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sweet bikes :hail
 

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Should be all good, that grade of Ally is pretty easy to work, for distortion onthe swingarm try and keep it all bolted together to stop it moving around.
 

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6061 cooling as billet or extrusion naturally is slow enough to achieve a T-6 temper. So generally it's not additionally heat treated, and it's pretty safe to weld to. The subframe, both extruded and cast pieces (yes, the ends are cast), are probably welded, could be TIG (which is probably best but harder to automate) or the newer MIG for aluminum (which shoots aluminum wire and works quite well via robots) and cool naturally, without being annealed, stress-relieved, or tempered at all. If they were, it would be for the bending of the extrusion rather than for the welding. They probably just weld and leave it, and you probably can too. I had a shop weld Vandriver's tail-raisers onto the cast part of the subframe ends with TIG , and it seems to have worked just fine, though I should shut up 'cause it's too early to tell (hasn't been used yet LOL). But 6061 welds great, and you can weld it and leave it.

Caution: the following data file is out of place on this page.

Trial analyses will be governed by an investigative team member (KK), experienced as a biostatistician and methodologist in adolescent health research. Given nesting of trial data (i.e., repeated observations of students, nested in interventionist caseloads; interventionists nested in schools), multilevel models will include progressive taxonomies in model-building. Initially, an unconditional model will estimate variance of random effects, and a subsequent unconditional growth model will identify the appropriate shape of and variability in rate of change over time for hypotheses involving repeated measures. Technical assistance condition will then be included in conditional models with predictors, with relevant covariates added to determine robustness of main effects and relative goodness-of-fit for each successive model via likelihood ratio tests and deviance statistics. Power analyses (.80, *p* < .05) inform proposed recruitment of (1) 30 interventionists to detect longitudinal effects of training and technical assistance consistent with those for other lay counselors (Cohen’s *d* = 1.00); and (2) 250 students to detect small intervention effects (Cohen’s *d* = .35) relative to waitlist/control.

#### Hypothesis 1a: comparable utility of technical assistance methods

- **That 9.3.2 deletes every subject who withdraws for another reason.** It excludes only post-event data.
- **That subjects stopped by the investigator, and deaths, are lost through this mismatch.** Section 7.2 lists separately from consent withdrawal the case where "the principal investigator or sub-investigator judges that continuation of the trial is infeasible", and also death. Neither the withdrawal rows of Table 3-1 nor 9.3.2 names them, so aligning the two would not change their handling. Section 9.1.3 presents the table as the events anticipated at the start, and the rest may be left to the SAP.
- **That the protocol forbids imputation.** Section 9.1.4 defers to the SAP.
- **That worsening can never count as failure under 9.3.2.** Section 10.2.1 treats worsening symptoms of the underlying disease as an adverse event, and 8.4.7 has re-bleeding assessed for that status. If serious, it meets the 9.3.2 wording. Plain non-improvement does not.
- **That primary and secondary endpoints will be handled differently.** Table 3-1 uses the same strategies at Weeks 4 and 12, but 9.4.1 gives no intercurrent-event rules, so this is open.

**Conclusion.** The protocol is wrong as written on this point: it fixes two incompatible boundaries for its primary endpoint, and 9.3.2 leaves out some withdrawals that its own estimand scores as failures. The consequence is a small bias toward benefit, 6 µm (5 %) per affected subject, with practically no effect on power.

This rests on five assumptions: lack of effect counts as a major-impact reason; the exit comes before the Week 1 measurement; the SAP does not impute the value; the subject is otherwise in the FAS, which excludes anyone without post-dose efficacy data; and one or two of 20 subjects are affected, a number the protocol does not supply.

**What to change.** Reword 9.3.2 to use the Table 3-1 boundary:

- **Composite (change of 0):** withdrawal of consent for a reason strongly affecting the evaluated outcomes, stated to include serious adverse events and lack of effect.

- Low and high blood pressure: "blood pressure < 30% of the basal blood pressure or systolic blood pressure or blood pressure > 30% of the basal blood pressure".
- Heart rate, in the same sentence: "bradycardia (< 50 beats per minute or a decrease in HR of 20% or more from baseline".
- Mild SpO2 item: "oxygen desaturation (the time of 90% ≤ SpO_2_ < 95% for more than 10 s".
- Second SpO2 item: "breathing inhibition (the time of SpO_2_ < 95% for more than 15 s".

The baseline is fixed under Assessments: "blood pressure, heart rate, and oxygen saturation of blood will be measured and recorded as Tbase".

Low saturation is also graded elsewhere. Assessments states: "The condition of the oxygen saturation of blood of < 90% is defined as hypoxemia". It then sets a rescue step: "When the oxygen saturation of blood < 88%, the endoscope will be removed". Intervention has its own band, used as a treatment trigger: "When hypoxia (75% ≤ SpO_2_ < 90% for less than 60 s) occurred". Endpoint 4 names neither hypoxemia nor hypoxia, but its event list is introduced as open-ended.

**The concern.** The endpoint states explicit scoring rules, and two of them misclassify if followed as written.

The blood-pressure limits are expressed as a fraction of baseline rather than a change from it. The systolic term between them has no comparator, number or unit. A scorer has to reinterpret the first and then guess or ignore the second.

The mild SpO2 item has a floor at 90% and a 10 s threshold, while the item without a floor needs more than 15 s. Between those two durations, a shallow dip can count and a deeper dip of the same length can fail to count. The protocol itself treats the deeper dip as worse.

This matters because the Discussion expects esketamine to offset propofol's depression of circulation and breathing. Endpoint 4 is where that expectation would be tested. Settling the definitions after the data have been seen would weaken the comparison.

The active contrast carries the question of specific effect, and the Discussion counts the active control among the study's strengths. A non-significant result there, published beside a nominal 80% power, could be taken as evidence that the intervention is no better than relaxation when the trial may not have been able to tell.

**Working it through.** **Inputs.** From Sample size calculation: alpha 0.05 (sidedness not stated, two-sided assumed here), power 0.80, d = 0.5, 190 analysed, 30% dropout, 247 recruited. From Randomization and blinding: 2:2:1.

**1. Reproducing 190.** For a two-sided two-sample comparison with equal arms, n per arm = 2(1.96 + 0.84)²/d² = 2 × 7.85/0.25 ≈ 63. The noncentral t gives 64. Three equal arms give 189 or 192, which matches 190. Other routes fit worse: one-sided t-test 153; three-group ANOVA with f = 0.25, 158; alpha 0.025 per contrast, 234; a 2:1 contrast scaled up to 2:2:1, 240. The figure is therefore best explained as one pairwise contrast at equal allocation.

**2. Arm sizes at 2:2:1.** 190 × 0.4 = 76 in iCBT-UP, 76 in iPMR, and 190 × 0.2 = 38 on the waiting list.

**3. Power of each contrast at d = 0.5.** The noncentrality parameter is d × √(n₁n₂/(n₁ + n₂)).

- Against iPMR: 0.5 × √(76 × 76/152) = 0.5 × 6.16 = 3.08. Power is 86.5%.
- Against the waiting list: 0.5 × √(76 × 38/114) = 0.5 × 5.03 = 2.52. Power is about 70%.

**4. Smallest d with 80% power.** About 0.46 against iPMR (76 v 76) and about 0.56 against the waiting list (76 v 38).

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yeah, i plan to get my cracked headstock tig'd up by a local guy who makes thermocouplings

i had my old CBR repaired the same way with no heat-treating and it was fine


ooooh, man those FOES bikes are still the bomb
can he knock one up cheap for me?!?? :laugh
 
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fimp-bikes said:
ooooh, man those FOES bikes are still the bomb can he knock one up cheap for me?!?? :laugh
Thats funny i said the same thing to him and he laughed in my face, and said the 2:1 DHS which is mainly what he welds